With the pre-draft process now in full swing — and private workouts and visits looming for each team starting later this month — fans and media alike will undoubtedly try and gauge the level of the Patriots’ interest in a player through visits, contact and workout sessions. With the understanding that some of the pre-draft conversations can be a smokescreen, some of it can be done for intel down the road and some of can be for practical scouting purposes, here’s a look at the pre-draft connections New England has made with some of their top draft picks over the last seven years.
Defensive lineman Dominique Easley (taken with New England’s first pick in 2014, 29th overall): Easley was brought in to Foxboro for a pre-draft visit with the Patriots. He later recalled that Bill Belichick showed up at his pro day, and they “talked a whole lot and got to know each other,” according to the Florida product.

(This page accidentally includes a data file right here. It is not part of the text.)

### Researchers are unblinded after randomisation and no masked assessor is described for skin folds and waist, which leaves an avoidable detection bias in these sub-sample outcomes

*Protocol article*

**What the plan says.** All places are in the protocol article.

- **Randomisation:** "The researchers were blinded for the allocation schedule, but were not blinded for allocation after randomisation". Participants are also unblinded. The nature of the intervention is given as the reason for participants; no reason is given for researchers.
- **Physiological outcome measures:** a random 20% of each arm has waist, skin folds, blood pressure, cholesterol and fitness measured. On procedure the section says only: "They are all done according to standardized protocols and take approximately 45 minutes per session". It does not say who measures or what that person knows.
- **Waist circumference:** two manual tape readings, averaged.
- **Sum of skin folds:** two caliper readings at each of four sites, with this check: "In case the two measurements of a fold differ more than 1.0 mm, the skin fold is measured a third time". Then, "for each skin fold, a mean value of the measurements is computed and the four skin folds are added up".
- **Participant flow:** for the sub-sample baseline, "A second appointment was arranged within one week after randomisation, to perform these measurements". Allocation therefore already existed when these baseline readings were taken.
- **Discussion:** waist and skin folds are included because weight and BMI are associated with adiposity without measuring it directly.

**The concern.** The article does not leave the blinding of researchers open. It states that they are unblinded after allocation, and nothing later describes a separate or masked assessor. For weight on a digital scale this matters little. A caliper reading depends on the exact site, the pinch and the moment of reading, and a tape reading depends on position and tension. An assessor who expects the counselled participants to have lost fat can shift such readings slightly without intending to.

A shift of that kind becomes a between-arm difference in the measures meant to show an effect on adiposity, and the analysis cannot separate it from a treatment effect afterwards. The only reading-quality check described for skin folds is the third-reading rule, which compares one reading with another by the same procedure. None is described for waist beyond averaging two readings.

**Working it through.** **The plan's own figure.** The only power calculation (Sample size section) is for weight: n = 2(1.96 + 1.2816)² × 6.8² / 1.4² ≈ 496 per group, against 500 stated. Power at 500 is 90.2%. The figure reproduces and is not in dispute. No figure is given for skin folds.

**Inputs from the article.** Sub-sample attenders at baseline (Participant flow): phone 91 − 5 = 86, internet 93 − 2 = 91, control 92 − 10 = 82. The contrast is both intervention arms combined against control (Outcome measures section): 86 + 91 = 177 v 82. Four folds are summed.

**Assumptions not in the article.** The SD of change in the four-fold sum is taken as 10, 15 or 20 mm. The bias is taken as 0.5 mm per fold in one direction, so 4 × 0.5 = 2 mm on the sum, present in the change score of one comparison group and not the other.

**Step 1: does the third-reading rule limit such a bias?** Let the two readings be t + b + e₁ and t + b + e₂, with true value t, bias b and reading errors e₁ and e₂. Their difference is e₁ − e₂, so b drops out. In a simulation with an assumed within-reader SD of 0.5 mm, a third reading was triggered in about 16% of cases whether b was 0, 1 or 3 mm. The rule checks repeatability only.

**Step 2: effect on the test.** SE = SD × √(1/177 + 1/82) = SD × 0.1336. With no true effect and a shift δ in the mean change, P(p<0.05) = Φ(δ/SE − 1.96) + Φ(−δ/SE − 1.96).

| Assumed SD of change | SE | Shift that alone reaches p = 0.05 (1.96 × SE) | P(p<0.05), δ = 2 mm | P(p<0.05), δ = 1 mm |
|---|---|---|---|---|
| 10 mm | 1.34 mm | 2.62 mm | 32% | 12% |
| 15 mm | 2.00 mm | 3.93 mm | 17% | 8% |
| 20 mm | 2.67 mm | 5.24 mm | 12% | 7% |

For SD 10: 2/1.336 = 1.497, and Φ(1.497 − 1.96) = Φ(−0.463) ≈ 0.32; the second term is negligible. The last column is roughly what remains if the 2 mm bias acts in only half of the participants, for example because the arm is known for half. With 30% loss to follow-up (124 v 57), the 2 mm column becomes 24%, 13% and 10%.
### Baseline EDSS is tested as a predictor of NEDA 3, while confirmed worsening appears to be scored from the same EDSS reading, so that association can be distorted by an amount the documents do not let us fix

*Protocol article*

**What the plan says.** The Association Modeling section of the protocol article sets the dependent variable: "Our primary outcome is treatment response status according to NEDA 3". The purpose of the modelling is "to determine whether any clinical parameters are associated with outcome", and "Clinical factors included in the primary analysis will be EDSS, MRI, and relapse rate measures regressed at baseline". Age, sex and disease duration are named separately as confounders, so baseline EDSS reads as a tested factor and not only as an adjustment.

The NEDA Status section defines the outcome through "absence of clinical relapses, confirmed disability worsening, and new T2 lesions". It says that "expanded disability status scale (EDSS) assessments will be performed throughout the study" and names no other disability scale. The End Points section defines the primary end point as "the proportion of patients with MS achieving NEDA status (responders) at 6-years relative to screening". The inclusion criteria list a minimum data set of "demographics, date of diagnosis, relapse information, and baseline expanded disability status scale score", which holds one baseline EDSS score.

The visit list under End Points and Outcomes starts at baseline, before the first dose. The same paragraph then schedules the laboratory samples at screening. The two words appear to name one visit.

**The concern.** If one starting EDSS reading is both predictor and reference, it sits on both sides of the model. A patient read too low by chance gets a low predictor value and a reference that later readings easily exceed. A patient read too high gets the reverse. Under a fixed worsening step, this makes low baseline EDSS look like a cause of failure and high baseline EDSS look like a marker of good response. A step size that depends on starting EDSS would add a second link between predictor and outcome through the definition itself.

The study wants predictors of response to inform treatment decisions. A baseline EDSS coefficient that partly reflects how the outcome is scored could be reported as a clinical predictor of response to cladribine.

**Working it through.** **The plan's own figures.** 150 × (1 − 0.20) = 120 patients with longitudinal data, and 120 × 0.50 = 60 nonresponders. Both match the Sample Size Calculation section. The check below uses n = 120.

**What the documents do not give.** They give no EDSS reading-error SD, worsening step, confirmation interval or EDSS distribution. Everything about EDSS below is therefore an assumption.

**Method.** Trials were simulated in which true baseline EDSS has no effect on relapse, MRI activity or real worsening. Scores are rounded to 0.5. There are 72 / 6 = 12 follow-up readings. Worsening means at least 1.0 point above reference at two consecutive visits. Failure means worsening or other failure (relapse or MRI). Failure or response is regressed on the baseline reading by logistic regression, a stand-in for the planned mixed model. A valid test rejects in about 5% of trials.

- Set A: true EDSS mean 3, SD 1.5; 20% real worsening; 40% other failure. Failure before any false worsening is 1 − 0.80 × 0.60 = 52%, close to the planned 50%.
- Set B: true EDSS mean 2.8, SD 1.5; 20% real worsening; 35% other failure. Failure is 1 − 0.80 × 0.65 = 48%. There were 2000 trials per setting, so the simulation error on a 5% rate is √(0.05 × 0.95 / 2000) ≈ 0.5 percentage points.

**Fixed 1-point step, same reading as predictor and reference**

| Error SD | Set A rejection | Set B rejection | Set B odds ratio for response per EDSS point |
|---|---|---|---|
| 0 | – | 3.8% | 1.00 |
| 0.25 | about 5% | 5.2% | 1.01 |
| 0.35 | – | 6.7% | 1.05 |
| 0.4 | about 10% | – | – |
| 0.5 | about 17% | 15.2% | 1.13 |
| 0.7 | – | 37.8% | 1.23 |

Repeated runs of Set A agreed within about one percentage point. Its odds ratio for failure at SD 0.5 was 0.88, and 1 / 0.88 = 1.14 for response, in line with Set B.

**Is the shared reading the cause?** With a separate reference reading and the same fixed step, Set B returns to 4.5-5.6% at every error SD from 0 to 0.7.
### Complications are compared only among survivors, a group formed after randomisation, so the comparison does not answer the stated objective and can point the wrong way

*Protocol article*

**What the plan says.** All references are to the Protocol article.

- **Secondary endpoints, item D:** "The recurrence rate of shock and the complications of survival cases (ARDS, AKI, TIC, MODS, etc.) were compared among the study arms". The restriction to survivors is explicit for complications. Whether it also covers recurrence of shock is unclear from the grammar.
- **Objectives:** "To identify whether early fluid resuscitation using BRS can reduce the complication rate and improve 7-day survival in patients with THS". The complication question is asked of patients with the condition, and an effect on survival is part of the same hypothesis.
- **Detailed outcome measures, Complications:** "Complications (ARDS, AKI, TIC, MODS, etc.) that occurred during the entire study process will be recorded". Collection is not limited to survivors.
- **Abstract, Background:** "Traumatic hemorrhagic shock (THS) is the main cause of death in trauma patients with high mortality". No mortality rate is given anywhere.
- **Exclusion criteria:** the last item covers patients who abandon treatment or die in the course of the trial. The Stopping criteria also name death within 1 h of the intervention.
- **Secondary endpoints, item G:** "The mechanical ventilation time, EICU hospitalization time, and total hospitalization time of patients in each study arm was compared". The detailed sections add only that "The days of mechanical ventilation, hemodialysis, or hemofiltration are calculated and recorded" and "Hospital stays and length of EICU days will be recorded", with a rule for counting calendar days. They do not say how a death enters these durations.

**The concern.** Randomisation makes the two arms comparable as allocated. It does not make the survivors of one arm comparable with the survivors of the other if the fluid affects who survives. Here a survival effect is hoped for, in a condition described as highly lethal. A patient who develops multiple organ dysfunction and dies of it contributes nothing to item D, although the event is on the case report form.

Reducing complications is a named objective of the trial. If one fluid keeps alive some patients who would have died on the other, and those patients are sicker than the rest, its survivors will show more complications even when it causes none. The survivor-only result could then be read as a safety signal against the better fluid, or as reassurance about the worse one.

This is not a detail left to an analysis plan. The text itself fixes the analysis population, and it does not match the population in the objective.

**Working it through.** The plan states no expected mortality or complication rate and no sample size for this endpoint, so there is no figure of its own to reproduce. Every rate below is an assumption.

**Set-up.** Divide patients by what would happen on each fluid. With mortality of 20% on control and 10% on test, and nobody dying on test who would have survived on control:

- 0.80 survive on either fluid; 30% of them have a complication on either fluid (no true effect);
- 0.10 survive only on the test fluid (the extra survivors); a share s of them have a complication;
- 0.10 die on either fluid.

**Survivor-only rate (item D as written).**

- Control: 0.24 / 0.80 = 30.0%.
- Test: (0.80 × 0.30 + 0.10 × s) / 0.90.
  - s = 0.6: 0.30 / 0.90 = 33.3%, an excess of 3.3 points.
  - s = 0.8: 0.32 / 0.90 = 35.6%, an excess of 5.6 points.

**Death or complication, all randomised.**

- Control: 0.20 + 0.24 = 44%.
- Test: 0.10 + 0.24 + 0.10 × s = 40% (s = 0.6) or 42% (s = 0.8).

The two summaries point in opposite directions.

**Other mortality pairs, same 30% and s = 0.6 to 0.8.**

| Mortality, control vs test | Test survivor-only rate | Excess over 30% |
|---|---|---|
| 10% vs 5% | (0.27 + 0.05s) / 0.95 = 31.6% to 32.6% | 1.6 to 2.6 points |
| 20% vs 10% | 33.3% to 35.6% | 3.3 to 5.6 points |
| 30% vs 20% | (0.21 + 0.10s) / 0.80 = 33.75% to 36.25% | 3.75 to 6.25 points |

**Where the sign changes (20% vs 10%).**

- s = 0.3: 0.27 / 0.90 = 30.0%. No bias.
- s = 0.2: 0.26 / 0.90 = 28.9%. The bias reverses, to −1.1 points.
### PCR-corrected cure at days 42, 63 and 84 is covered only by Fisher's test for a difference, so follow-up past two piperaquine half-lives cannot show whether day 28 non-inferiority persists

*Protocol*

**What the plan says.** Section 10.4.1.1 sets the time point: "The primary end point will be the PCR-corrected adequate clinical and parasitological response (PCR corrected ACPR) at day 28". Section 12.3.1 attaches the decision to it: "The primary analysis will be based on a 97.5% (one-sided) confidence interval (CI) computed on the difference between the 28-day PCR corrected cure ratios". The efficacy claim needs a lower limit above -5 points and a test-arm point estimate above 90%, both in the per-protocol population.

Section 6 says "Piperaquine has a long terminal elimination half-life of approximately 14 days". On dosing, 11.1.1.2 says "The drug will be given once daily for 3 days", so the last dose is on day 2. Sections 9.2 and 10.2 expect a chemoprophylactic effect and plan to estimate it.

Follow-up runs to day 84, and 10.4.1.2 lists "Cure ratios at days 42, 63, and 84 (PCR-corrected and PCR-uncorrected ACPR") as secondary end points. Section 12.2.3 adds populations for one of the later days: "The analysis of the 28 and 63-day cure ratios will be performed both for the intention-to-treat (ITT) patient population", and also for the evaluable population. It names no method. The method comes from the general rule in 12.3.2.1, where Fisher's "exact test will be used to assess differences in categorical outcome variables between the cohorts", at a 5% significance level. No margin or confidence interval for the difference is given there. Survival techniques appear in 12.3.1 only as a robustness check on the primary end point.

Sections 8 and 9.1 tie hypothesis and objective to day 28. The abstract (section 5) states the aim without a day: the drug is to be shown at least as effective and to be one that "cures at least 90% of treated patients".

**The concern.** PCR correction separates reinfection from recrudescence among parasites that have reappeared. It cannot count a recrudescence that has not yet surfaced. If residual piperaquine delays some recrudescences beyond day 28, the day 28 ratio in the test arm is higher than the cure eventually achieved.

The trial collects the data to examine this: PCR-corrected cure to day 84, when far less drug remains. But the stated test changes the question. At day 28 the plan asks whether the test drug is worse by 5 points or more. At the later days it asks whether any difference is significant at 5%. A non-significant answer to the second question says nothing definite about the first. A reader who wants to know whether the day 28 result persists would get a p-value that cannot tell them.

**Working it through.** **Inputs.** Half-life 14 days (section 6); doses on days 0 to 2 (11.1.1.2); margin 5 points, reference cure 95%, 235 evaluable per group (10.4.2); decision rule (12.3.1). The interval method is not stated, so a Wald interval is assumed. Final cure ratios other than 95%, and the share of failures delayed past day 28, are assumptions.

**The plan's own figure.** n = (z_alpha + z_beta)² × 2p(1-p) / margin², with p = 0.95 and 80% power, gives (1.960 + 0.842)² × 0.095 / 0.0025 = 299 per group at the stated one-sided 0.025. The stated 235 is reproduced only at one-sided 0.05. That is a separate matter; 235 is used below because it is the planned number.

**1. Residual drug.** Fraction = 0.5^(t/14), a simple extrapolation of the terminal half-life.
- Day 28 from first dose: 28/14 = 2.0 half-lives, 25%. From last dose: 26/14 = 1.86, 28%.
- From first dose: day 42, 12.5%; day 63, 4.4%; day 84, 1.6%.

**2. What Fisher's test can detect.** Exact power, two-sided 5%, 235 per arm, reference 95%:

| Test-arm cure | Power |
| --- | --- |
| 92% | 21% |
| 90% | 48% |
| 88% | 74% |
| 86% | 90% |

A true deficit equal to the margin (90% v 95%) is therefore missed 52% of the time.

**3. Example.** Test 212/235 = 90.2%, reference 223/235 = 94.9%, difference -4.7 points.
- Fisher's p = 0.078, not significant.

Linebacker Jamie Collins (taken with New England’s first pick in 2013, a second-round selection at No. 52 overall): Belichick flew South to work out Collins before the draft, but the linebacker later indicated he didn’t talk much with the Patriots throughout the pre-draft process, at least when compared to other teams.
Defensive end Chandler Jones (first-round pick 2012, 21st overall): Jones said the only substantive contact he had with New England prior to being drafted was a conversation at the combine that winter in Indy. “I talked to the Patriots — I talked with them at the combine,” he said. “That was the most formal thing we did. That’s basically it — we talked at the combine.”